Under Labour, council tax bills in Wales have risen by 39 per cent. since 1999–2000, hospital waiting lists have risen by 81 per cent. since May 1999, and exports for the quarter ending December 2003 fell by £47 million compared with the same period a year ago. The number of manufacturing jobs fell by 3,000 between September 2002 and September 2003, but the number of civil servants employed by the Welsh Assembly Government has risen by 38 per cent. since 1999. The cost of the new Assembly building has risen by £45 million since October 1998.

The Chancellor announced an increase in the Welsh block, but it is important that the people of Wales benefit in reality with investment in education and skills training, to which the Conservatives remain committed. There has already been anger in Wales about the £27 million earmarked by the Chancellor for lowering council tax being taken by the Welsh Assembly for other things.

Albert Owen (Ynys Môn) (Lab): The hon. Gentleman says that the Welsh Assembly Government have diverted money to other things. Those other things are social services, including expenditure to tackle bed blocking. The Tories have called bed blocking a scandal, but when money is diverted to do something about it, the hon. Gentleman flippantly describes it as money on ''other things''.

Mr. Wiggin: The hon. Gentleman has raised two important points. First, does he believe that the health service in Wales is delivering the best possible conditions for its patients? Secondly, did the Chancellor provide that £23 million for the relief of council tax or for bed blocking? It is not for me to tell the Welsh Assembly Government how to spend their money, but it is for members of this Committee to ensure that the Welsh people get the best possible deal. The Assembly Government may have a problem with bed blocking, but dealing with that is a very different matter from taking money that is intended for the relief of council taxes. I know that the hon. Gentleman is sensitive to that issue, because he mentioned in his speech the £100 that the Government will tip to pensioners to provide council tax relief. He is acutely aware of people's difficulties with council tax, and I was surprised by his intervention, given that neither of the two significant problems that we face is being properly addressed. Does he want to intervene again?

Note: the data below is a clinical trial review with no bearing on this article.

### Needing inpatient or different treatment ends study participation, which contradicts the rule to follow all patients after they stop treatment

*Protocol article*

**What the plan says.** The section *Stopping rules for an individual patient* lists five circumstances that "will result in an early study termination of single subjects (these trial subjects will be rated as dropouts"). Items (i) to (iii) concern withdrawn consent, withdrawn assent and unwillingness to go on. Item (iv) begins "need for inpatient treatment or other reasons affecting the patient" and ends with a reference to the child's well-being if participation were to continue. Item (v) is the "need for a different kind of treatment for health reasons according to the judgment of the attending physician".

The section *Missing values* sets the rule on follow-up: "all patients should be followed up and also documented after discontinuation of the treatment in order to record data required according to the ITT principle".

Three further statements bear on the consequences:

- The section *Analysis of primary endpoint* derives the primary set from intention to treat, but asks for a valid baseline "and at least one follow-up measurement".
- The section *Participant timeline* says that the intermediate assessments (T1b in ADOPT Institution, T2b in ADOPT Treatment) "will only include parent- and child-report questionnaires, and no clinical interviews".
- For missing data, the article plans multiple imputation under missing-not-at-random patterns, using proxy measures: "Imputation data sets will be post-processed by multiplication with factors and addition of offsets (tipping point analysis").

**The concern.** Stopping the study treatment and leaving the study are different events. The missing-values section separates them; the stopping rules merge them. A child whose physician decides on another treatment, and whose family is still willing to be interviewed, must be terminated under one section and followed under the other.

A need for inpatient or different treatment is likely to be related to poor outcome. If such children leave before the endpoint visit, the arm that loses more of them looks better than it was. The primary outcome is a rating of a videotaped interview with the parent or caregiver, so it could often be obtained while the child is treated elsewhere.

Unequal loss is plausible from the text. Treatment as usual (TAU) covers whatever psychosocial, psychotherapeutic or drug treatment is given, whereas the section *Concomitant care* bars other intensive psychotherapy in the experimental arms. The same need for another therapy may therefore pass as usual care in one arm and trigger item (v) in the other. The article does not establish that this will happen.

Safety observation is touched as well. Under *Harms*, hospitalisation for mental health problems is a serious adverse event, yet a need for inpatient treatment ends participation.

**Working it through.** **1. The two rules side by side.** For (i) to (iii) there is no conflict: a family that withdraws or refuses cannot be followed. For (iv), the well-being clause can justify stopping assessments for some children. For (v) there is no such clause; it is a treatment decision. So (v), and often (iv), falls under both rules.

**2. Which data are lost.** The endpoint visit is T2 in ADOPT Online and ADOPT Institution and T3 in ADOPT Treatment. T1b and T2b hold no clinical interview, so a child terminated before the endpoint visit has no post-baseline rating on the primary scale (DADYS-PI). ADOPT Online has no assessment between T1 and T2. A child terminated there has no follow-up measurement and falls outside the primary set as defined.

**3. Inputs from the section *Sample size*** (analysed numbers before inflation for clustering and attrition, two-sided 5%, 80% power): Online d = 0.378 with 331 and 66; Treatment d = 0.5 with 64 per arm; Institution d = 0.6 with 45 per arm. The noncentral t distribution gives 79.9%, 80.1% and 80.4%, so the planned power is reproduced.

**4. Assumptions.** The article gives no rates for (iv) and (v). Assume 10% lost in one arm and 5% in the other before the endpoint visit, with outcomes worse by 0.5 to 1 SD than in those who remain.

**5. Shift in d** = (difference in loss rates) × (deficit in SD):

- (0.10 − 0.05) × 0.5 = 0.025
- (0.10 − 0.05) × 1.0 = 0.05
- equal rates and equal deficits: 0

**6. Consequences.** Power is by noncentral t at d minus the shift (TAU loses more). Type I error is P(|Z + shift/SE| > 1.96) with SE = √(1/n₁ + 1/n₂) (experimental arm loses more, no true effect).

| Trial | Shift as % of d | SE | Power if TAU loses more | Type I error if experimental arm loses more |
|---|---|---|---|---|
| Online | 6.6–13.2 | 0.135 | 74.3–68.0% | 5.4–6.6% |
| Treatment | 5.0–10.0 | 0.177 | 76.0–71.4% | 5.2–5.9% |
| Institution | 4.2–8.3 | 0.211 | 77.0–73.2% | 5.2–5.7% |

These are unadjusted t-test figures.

Albert Owen indicated dissent.

Mr. Wiggin: The Budget Red Book forecasts that council tax receipts in Britain will rise to £19.7 billion in 2004–05. That is an increase of 5.9 per cent.—three times the rate of inflation. In 1997–98, council tax

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receipts were £11 billion, so they have risen by almost 80 per cent. under Labour.

Meanwhile, savings are being attacked. In 1997, the savings ratio was 10 per cent., but page 232 of the Red Book shows that it was just 5.25 per cent. in 2003. The Chancellor expects it to be 5 per cent. in 2004 and not much better in 2005–06, when it will be just 5.5 per cent. That is half what it was before.

Last Wednesday, the Budget brought bad news for home owners in Wales, with the announcement that stamp duty will continue. The average Welsh first-time buyer now pays more than £800 in stamp duty, which is equivalent to about 7 per cent. of their deposit or two weeks of their annual income. The Government have refused to index link the £60,000 threshold, so more and more first-time buyers are falling into the stamp duty net. For those in Wales, that comes on top of the fact that they faced the second-largest house price increases in the UK in 2003, when first-time buyers paid 32 per cent. more for their homes than they did in 2002. There are now only 10 towns in Wales with affordable housing for first-time buyers, compared with 17 in 2002. Unfortunately then, the Chancellor's decision to continue stamp duty will impose an added burden on home owners in Wales, who are already struggling in a over-inflated housing market.